Virginia Electric and Power Co.'s profits fell by $3.8 million last year to $237.8 million despite a $42 million increase in revenues to $2.16 billion.

Vepco President William W. Berry blamed the drop in earnings on high interest rates, mild weather that reduced electricity consumption, the sagging economy and "the short-term negative impact" of efforts to boost long-term profits.

The decision to cancel construction of a nuclear power plant, heavy spending to convert oil-burning generators to coal and investments in upgrading the efficiency of coal-fired plants eventually will aid earnings, but they hurt in the short run, Berry said.

Though total revenues climbed 2 percent, overall profits were down 1.6 percent, and earnings per share of common stock dropped 8.3 percent, or 16 cents, to $1.77 a share from $1.93. The decline in per-share profits was greater than the drop in net income because Vepco issued about 6.3 million shares of new stock during the year.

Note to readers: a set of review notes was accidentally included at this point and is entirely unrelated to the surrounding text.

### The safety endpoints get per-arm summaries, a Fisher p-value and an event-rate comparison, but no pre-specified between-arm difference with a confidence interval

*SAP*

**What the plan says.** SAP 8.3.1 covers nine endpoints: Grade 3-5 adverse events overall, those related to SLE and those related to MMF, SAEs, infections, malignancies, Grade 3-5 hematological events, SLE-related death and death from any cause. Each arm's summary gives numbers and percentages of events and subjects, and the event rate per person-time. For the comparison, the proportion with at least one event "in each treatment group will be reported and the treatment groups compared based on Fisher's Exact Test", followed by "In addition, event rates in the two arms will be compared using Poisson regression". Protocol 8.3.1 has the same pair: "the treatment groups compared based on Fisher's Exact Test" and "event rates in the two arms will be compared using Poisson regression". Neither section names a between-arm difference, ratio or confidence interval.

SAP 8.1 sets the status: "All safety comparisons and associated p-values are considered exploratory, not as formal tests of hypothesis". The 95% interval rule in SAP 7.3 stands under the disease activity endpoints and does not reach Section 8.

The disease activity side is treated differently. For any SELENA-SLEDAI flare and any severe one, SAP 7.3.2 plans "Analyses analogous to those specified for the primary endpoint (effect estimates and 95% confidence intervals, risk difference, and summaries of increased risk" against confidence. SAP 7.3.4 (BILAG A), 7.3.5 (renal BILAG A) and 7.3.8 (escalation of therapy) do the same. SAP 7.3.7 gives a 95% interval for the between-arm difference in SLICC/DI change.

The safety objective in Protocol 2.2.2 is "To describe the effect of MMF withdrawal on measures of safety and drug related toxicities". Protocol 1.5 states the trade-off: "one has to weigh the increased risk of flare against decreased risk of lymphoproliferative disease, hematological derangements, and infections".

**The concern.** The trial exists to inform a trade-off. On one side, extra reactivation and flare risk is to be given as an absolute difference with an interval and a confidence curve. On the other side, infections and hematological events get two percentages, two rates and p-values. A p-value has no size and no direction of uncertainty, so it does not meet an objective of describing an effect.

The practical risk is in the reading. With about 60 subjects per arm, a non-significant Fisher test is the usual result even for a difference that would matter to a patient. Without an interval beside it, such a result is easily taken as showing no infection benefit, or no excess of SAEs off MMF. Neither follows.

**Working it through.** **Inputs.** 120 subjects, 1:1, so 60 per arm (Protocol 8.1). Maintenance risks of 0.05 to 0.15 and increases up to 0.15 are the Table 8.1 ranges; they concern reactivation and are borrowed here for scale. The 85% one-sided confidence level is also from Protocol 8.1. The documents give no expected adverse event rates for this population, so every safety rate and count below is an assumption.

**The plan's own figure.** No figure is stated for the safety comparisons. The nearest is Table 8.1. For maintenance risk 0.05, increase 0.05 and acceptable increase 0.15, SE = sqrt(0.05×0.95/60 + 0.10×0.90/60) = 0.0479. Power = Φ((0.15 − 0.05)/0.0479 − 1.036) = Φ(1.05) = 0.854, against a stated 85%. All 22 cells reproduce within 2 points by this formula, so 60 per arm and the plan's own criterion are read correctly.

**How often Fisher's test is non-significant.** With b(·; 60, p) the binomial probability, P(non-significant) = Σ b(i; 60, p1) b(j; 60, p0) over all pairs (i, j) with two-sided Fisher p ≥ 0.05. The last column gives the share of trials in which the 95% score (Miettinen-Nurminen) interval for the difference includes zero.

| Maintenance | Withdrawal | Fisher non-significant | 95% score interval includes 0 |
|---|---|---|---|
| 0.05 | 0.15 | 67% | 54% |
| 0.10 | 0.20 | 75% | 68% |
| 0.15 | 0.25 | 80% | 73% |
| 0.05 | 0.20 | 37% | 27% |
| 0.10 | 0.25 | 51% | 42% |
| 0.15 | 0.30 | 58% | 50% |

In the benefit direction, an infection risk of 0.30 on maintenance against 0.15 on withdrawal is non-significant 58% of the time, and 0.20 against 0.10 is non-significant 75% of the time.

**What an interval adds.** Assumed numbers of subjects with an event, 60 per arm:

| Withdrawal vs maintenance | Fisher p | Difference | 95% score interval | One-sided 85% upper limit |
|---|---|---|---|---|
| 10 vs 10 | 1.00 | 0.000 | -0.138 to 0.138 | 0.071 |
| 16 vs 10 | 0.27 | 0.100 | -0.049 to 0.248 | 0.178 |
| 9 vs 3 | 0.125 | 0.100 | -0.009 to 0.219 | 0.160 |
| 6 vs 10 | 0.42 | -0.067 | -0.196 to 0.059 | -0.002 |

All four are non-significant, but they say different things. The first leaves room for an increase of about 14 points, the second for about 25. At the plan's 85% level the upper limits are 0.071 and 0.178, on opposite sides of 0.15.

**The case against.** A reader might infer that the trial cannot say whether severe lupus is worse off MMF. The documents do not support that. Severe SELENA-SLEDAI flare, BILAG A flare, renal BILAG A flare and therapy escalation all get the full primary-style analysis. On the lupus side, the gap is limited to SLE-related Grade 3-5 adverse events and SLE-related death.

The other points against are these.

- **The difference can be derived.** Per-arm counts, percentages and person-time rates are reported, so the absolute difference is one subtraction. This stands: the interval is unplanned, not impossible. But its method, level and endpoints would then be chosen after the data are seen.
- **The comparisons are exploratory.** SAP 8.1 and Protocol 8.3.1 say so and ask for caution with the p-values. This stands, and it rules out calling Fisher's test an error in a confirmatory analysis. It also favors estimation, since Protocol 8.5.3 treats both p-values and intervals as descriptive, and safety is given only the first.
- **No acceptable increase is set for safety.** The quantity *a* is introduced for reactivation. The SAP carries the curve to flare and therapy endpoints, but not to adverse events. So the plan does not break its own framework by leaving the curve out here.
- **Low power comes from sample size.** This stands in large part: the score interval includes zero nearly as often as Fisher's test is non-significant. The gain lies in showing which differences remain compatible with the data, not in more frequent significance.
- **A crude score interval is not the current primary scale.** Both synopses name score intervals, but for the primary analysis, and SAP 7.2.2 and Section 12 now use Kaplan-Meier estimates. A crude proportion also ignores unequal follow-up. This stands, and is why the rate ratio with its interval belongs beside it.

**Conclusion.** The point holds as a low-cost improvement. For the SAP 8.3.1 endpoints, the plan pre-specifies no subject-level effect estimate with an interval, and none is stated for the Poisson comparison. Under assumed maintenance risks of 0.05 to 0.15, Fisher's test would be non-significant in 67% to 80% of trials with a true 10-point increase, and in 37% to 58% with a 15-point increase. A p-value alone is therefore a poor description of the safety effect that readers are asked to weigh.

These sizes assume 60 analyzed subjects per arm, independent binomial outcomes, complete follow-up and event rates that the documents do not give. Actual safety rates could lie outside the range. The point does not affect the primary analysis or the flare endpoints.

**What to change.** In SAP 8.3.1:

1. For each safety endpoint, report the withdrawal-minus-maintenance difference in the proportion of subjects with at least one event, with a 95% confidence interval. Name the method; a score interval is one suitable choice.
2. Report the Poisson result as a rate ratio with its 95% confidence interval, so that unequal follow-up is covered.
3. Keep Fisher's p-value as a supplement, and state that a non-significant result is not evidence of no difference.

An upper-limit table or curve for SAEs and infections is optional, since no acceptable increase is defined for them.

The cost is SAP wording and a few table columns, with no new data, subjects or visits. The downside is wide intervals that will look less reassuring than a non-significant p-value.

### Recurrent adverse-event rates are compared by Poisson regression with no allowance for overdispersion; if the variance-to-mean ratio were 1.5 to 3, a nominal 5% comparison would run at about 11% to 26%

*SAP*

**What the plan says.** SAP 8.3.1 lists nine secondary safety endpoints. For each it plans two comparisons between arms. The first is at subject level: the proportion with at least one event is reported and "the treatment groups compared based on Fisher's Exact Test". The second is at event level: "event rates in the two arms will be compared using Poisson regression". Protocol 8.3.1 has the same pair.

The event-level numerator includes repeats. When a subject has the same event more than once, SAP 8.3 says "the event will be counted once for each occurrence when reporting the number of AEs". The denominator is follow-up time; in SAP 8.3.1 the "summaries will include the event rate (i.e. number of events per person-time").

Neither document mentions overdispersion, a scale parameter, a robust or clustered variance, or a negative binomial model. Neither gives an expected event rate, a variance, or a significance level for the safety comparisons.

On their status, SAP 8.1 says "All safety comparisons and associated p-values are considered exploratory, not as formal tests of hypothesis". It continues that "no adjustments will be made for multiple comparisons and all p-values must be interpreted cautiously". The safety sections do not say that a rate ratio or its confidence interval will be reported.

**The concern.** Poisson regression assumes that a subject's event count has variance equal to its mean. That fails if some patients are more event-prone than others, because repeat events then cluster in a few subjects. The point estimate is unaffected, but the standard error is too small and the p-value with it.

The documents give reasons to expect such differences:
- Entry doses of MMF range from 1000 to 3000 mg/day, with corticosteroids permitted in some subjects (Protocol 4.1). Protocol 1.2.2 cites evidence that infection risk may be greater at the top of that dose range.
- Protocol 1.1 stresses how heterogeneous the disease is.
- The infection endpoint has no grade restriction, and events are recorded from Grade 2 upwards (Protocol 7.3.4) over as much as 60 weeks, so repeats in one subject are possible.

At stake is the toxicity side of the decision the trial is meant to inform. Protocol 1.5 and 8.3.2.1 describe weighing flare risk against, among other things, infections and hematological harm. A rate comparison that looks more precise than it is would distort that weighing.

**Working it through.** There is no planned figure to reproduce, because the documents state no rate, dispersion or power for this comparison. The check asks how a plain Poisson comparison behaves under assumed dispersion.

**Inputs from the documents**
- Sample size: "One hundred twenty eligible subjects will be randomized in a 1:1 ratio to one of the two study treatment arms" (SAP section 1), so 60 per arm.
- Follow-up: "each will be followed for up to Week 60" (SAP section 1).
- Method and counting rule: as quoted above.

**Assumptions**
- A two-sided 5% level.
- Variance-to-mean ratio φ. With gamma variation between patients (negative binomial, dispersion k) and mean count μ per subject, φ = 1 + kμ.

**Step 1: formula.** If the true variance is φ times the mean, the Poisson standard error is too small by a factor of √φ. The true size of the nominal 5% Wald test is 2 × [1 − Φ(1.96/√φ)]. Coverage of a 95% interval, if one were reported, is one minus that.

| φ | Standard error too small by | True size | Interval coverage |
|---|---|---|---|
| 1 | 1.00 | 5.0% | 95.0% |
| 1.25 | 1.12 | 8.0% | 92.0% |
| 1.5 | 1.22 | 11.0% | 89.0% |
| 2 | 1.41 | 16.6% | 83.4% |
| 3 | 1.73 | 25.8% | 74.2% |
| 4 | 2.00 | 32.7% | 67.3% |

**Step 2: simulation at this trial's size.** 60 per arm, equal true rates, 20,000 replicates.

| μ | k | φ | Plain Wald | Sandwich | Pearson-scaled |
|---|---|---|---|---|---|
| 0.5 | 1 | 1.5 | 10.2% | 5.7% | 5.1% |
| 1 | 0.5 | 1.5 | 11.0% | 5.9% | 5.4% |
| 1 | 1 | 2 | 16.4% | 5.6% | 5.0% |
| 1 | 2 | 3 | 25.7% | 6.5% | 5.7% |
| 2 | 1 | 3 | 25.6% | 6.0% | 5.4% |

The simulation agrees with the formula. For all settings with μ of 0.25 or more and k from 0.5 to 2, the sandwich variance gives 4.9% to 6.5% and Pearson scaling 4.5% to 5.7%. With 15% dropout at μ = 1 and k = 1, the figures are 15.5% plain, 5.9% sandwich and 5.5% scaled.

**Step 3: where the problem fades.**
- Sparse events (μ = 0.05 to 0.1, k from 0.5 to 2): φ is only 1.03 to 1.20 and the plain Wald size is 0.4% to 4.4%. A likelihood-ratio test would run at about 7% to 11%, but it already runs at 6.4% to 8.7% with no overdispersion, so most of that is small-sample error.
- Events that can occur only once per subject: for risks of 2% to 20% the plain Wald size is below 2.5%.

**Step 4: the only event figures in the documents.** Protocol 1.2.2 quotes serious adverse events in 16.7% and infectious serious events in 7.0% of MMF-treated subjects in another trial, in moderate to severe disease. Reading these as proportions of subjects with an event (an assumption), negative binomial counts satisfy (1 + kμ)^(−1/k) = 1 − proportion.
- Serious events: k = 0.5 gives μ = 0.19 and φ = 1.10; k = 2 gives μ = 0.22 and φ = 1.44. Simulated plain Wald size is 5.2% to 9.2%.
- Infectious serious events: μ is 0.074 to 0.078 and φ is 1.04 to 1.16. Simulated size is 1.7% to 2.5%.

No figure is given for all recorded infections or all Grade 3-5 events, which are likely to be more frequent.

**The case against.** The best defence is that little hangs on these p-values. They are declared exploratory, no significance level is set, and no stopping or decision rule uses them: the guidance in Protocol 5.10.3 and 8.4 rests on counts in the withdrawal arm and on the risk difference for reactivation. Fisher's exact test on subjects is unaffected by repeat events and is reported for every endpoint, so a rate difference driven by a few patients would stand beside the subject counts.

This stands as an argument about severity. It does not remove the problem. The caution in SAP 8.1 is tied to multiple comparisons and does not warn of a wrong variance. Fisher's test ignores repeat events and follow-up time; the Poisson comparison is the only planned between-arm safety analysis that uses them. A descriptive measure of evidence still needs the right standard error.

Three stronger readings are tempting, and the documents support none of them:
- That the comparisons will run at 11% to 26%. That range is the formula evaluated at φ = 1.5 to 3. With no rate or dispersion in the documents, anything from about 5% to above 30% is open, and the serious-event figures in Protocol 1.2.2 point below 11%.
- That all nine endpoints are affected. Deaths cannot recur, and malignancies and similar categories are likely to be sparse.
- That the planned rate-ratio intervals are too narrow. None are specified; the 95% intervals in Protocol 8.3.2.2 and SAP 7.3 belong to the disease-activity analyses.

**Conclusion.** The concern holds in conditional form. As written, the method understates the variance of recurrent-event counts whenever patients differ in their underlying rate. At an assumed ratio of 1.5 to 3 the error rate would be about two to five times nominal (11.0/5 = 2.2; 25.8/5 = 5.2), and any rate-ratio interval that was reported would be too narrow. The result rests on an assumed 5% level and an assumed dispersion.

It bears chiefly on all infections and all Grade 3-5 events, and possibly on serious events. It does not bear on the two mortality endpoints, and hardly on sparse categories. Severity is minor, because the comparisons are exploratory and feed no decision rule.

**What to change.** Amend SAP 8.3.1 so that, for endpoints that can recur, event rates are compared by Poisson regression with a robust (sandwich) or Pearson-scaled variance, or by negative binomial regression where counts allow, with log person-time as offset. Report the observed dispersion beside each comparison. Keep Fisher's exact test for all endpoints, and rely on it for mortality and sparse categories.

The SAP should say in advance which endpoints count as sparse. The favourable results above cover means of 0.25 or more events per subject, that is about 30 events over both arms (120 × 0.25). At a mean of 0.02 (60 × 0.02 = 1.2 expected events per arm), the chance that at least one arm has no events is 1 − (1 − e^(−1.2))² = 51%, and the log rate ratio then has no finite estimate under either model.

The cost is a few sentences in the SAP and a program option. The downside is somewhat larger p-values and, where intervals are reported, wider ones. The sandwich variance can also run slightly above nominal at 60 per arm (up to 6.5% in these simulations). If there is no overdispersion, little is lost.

For the fourth quarter of 1981, Vepco's net fell to $67.1 million (50.6 cents) from $73.7 million (58.7 cents), and revenues slipped to $555 million from $560.6 million.

Equitable Bancorporation of Baltimore boosted its 1981 earnings to $9.96 million ($2.40 a share) from $9.36 million ($2.25) the previous year. Assets of the bank holding company climbed to $2.08 billion from $2.02 billion.

For the fourth quarter, profits fell to $1.56 million (35 cents) from $2.8 million (70 cents) for Equitable, which owns Equitable Trust Co. of Baltimore, Columbia Bank and Trust Co. of Columbia, and Farmers & Merchants Bank of Hagerstown.

Syscon Corp., a Washington computer software firm, reported annual income of $2.4 million ($1.05 a share) on revenues of $61.1 million for 1981, up from $1.8 million (80 cents) on revenues of $52.3 million the prior year.

Fourth-quarter earnings of Syscon climbed to $761,000 (33 cents) from $550,000 (24 cents), while revenues increased to $15.8 million from $14 million.